It Feels Like the Blue Jackets-Josh Anderson Contract Saga is Teetering on the Edge of Volatility

By 1OB Staff on September 21, 2017 at 5:19 pm
Josh Anderson
Charles LeClaire - USA TODAY Sports

Earlier this week, we heard the word "frosty" used by TSN's Bob McKenzie when discussing the contract stalemate between Josh Anderson and the Blue Jackets.

Important distinction, too: Anderson is unsigned. He's not a holdout. If he had a contract and refused to report, he would be holding out. This is simply a player who doesn't have a contract and thus will not report to work until he has one. On the surface, it's a simple situation but as more details emerge, the layers start piling on thicker.

The Blue Jackets would like to sign Anderson to a three-year deal, according to Elliotte Friedman in this week's "31 Thoughts" column. That gives the team some protection with Anderson's arbitration rights, taking him to age 26 once his potential new deal would expire.

But, BUT! There's that little detail of money. And right now, the two sides are trying hard not to blink.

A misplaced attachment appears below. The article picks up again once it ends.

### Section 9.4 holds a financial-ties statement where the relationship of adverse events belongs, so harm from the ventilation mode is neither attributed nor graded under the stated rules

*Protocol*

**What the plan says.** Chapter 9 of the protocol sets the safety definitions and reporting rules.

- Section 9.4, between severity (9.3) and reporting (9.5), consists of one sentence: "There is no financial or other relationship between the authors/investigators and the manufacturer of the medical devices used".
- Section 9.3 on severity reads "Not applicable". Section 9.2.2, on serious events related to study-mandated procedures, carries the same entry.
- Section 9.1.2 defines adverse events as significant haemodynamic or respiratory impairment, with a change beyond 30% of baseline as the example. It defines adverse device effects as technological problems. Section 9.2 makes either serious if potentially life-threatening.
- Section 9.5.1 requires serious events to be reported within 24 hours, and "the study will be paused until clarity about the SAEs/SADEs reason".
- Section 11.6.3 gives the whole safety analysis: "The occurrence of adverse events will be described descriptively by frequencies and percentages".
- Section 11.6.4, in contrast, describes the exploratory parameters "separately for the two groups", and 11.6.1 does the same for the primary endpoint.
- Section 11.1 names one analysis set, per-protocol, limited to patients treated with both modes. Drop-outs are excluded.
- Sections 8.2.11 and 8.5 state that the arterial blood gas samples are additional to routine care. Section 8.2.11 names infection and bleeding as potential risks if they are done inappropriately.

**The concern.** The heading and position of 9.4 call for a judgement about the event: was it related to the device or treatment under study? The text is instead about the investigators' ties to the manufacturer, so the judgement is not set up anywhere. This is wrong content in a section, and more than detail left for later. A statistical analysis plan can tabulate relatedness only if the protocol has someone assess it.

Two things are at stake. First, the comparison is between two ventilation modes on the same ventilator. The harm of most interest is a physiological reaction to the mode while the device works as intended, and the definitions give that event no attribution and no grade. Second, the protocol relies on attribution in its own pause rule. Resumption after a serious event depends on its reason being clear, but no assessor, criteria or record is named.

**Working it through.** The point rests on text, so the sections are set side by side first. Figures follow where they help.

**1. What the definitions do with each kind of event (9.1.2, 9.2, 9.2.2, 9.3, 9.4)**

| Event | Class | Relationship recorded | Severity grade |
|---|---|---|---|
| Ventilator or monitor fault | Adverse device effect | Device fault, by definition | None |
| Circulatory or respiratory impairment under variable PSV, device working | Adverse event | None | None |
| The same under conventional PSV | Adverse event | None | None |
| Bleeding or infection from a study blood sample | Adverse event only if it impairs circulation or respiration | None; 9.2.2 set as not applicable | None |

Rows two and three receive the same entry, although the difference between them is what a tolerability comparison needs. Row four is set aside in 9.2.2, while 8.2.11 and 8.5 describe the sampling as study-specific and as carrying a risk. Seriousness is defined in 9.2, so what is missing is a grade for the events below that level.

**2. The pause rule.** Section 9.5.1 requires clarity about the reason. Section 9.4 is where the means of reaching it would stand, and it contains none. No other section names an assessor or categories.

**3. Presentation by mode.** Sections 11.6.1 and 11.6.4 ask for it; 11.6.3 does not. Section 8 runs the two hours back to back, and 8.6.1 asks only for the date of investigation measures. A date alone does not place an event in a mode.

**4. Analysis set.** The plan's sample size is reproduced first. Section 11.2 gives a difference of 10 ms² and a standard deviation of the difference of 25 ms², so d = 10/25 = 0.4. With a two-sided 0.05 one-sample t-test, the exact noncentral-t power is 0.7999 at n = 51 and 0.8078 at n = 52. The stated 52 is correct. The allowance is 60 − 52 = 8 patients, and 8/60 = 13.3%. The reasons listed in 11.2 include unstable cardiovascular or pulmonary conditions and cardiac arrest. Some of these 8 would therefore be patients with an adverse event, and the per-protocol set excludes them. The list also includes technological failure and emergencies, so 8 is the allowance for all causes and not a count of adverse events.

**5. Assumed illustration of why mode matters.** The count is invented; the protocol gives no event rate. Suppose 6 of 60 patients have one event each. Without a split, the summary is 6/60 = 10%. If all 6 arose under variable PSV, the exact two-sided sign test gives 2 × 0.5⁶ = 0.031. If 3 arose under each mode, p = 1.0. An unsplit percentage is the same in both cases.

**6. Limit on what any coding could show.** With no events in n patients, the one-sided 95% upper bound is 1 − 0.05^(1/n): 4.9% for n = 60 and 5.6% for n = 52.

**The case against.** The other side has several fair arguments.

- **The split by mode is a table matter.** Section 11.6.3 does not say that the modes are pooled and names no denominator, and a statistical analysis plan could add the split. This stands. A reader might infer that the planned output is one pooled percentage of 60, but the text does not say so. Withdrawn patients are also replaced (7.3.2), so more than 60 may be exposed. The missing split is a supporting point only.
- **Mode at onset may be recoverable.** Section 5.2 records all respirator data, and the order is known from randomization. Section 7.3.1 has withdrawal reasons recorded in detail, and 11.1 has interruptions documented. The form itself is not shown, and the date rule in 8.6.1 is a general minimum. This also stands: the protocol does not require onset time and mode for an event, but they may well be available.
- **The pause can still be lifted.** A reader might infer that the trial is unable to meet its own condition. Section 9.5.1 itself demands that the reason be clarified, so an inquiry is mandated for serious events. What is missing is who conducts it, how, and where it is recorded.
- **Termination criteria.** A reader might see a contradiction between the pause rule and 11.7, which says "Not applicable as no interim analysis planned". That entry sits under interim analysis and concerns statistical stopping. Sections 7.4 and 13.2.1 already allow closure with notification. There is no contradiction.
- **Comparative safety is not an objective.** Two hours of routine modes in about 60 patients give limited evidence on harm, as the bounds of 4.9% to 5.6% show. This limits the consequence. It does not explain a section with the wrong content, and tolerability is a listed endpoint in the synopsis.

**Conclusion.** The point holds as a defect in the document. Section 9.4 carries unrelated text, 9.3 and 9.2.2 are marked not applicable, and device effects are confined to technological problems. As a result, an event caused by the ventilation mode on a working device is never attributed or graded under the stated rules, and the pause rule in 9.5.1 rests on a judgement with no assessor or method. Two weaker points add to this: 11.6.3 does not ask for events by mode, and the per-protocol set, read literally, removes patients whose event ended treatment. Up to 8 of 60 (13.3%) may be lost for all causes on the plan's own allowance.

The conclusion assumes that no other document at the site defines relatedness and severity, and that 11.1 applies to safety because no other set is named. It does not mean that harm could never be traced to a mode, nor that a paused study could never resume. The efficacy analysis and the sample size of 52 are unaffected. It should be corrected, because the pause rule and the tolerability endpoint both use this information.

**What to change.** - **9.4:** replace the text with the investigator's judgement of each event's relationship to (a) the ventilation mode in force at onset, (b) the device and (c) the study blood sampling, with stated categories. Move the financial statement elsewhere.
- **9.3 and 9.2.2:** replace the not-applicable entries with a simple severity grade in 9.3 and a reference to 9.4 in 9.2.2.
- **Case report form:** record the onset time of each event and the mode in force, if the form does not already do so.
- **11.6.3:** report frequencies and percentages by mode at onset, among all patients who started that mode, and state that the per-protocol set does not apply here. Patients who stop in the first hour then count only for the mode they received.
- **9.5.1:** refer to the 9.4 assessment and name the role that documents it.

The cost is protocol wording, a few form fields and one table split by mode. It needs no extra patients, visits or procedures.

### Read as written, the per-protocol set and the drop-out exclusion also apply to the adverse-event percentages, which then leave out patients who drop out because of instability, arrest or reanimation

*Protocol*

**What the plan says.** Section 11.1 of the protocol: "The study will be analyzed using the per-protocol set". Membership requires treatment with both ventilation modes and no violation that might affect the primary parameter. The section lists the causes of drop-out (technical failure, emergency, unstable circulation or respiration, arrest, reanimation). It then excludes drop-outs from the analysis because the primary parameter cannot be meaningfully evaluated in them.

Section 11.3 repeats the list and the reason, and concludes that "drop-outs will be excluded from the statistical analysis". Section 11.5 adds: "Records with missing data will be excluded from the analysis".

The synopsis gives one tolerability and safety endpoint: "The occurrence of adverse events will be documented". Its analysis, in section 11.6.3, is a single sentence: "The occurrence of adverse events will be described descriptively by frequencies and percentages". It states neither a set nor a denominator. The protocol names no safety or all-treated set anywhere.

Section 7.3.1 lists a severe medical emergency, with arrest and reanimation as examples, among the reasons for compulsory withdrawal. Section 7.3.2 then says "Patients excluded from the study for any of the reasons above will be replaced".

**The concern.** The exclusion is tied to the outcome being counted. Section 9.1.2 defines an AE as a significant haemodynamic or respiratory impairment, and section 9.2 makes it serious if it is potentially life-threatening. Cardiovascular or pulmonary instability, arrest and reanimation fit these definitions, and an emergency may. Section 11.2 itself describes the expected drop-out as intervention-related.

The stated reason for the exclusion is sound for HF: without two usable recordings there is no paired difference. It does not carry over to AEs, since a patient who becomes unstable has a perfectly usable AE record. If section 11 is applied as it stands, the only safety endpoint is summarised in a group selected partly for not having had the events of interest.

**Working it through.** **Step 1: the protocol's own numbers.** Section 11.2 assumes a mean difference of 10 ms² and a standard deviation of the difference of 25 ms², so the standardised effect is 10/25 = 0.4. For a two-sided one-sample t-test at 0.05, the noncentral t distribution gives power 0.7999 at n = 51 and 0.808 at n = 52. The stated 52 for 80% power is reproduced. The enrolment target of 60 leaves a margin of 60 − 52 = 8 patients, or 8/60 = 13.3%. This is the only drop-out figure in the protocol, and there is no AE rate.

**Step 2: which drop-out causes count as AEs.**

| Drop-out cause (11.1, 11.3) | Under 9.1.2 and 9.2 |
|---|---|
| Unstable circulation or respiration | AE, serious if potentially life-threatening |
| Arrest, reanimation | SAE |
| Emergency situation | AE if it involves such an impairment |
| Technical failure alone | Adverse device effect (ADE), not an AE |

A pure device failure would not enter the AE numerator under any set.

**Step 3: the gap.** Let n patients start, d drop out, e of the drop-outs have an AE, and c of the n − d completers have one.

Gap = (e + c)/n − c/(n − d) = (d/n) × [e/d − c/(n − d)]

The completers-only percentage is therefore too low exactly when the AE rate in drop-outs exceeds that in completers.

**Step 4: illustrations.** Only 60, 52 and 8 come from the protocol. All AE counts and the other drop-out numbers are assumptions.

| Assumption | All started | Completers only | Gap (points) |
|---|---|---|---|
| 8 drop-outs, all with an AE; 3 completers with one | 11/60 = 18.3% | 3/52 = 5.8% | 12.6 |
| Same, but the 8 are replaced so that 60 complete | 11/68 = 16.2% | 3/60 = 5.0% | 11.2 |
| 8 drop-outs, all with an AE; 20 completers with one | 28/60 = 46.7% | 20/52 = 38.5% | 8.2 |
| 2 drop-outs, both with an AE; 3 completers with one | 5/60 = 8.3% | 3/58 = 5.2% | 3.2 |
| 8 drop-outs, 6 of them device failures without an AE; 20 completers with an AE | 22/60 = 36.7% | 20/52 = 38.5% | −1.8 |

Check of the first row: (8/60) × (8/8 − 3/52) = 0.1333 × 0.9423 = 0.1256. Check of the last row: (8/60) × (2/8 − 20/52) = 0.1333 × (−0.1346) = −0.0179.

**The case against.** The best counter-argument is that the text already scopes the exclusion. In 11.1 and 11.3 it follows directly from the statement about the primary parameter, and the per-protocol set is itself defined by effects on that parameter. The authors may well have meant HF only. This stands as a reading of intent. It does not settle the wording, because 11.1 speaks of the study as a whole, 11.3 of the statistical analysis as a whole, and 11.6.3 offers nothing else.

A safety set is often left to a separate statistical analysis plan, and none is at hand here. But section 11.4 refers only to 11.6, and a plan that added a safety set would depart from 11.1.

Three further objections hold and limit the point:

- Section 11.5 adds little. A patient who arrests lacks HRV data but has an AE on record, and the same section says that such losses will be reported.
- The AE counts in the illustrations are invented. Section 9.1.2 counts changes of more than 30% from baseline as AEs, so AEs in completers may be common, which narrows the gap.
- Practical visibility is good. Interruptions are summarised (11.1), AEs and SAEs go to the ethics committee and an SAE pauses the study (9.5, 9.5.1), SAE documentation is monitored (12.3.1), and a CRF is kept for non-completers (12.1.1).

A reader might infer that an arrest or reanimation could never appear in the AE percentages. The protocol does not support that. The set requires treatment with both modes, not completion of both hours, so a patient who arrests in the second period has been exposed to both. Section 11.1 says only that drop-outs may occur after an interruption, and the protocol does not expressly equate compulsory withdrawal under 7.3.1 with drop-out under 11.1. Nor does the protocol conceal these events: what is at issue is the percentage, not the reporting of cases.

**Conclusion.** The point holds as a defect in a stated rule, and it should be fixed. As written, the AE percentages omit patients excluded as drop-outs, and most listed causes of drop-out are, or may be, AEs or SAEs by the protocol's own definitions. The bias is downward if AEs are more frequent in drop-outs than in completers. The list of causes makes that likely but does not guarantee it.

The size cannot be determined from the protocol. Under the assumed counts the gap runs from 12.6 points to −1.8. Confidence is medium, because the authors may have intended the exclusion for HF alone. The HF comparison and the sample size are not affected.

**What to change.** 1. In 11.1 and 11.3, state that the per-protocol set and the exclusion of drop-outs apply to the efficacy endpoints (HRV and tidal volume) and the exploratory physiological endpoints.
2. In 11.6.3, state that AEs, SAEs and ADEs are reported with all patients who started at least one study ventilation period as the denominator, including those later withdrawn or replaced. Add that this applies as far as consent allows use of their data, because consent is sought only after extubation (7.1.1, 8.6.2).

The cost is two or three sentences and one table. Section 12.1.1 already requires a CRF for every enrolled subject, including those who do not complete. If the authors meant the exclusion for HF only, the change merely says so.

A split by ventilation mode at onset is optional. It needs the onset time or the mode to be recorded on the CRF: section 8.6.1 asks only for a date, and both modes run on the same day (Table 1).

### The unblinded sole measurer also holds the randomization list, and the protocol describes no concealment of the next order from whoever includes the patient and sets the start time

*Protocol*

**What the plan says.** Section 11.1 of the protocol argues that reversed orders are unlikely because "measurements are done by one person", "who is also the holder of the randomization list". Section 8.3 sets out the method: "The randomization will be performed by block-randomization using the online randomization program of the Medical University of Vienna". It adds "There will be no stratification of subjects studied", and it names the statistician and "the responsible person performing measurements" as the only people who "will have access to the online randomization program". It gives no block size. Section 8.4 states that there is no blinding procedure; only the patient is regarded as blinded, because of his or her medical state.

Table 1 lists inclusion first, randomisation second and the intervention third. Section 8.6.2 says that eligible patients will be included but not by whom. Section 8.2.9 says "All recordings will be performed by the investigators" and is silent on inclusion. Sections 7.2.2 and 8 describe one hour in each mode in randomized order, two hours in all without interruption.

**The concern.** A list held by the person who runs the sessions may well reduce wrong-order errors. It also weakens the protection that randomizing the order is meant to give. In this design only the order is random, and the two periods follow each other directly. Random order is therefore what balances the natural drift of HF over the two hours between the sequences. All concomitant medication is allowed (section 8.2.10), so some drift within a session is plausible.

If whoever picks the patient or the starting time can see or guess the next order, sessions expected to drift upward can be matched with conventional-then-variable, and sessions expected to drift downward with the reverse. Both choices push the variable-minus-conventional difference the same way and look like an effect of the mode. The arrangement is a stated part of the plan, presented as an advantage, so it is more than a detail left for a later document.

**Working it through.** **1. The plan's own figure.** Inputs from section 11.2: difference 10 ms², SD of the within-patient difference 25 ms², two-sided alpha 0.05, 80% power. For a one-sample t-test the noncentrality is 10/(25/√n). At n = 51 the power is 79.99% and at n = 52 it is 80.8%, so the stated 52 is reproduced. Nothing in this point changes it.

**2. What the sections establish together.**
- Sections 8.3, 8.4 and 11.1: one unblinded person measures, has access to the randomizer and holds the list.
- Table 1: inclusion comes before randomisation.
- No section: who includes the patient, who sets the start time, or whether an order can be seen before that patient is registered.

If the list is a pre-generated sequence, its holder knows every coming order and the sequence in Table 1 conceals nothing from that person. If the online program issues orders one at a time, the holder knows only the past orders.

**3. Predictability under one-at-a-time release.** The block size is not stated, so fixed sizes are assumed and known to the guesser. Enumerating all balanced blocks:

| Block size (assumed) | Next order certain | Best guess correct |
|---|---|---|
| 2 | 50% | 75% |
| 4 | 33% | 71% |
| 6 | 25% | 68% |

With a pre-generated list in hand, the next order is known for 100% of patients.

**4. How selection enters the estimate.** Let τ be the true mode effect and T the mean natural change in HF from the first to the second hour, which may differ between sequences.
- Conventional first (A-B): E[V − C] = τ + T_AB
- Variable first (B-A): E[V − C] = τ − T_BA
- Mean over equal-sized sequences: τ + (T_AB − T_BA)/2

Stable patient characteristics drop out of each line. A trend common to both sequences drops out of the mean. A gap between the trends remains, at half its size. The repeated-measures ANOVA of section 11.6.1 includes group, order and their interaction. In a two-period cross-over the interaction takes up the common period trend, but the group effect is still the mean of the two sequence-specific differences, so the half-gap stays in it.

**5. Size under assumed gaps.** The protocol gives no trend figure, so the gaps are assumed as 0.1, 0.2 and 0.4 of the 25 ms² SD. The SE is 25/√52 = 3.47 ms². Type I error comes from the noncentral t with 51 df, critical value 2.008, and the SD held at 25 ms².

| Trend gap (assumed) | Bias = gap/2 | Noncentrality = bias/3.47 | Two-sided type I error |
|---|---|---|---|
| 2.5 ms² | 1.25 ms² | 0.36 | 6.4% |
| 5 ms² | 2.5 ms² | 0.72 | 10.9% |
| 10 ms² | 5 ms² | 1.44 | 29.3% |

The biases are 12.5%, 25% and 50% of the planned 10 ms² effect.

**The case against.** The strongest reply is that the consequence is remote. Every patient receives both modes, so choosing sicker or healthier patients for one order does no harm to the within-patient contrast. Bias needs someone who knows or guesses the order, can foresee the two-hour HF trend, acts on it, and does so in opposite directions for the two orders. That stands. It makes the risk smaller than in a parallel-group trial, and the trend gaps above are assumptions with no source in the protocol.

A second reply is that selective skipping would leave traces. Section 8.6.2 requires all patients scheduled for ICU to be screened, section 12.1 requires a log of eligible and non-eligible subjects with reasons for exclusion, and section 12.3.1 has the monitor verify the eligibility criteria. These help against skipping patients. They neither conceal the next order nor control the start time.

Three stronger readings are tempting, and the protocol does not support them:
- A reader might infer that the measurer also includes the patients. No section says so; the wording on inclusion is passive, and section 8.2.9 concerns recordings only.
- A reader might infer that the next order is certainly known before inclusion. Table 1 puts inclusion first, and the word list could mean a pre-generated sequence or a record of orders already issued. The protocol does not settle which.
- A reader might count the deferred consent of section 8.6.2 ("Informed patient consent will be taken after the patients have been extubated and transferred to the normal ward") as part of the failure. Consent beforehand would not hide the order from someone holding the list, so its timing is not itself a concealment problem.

Another source indicated Anderson used Tom Wilson as a comparable. The Washington forward signed for two years and $4 million, but that did not bridge the gap, either. Anderson’s agent, Darren Ferris, declined comment. This is a huge year for the Blue Jackets, too.


Are they that far apart? Goodness, it's getting late early here.

Anderson's agent, Darren Ferris, accused the Blue Jackets of trying to "embarrass" his client, which seems a little harsh. He's their player, they like him and think he has a bright future (did we forget they pulled off a complex deal to protect him from the Vegas Golden Knights in expansion?) -- but there's business on both sides, which is where it's starting to get ugly.

The Blue Jackets became frustrated with agent Kurt Overhardt and went public with their angst over the Ryan Johansen negotiations in 2014. It got contentious publicly after it had been privately volatile for months, and Johansen wasn't going to be in Columbus much longer after that. At all costs, they need to make sure this gets resolved quickly and put this behind them.

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